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Global evaluation of the “dry gets drier, and wet gets wetter” paradigm from a terrestrial water storage change perspective

Although the “dry gets drier, and wet gets wetter (DDWW)” paradigm is prevalent in summarizing wetting and drying trends, we show that only 11.01 %–40.84 % of the global land confirms and 10.21 %–35.43 % contradicts the paradigm during 1985–2014 from a terrestrial water storage change perspective. Similar proportions that intensify with the increasing emission scenarios persist until the end of the 21st century. Findings benefit understanding of global hydrological responses to climate change.

Upwelled plankton community modulates surface bloom succession and nutrient availability in a natural plankton assemblage

We investigated how different deep water chemistry and biology modulate the response of surface phytoplankton communities to upwelling in the Peruvian coastal zone. Our results show that the most influential drivers were the ratio of inorganic nutrients (N:P) and the microbial community present in upwelling source water. These led to unexpected and variable development in the phytoplankton assemblage that could not be predicted by the amount of inorganic nutrients alone.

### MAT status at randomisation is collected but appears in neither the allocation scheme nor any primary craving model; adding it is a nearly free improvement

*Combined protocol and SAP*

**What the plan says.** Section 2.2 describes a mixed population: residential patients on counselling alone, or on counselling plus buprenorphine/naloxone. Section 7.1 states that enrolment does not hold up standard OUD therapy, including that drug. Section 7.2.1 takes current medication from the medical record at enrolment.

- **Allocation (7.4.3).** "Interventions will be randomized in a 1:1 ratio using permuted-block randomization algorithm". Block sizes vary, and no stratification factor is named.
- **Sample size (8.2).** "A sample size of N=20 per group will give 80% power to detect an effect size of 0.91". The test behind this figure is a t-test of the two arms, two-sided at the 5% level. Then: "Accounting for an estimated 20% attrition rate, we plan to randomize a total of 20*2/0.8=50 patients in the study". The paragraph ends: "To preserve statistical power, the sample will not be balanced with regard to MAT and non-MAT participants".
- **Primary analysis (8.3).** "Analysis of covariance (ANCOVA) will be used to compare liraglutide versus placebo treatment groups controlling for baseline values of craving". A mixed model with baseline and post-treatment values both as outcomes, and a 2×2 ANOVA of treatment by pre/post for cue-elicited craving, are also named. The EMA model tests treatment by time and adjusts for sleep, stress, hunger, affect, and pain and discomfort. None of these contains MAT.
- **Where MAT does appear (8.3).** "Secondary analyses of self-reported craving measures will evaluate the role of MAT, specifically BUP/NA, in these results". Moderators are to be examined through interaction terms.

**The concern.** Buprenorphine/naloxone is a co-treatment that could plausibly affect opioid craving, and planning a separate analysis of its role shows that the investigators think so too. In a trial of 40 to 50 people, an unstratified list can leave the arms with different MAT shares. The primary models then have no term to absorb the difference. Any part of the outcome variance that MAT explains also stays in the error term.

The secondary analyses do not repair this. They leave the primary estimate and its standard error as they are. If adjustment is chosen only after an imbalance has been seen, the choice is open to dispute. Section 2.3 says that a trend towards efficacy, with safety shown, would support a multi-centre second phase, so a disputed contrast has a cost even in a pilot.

The IPCC Sixth Assessment Report WGIII climate assessment of mitigation pathways: from emissions to global temperatures

Assessing hundreds or thousands of emission scenarios in terms of their global mean temperature implications requires standardised procedures of infilling, harmonisation, and probabilistic temperature assessments. We here present the open-source “climate-assessment” workflow that was used in the IPCC AR6 Working Group III report. The paper provides key insight for anyone wishing to understand the assessment of climate outcomes of mitigation pathways in the context of the Paris Agreement.

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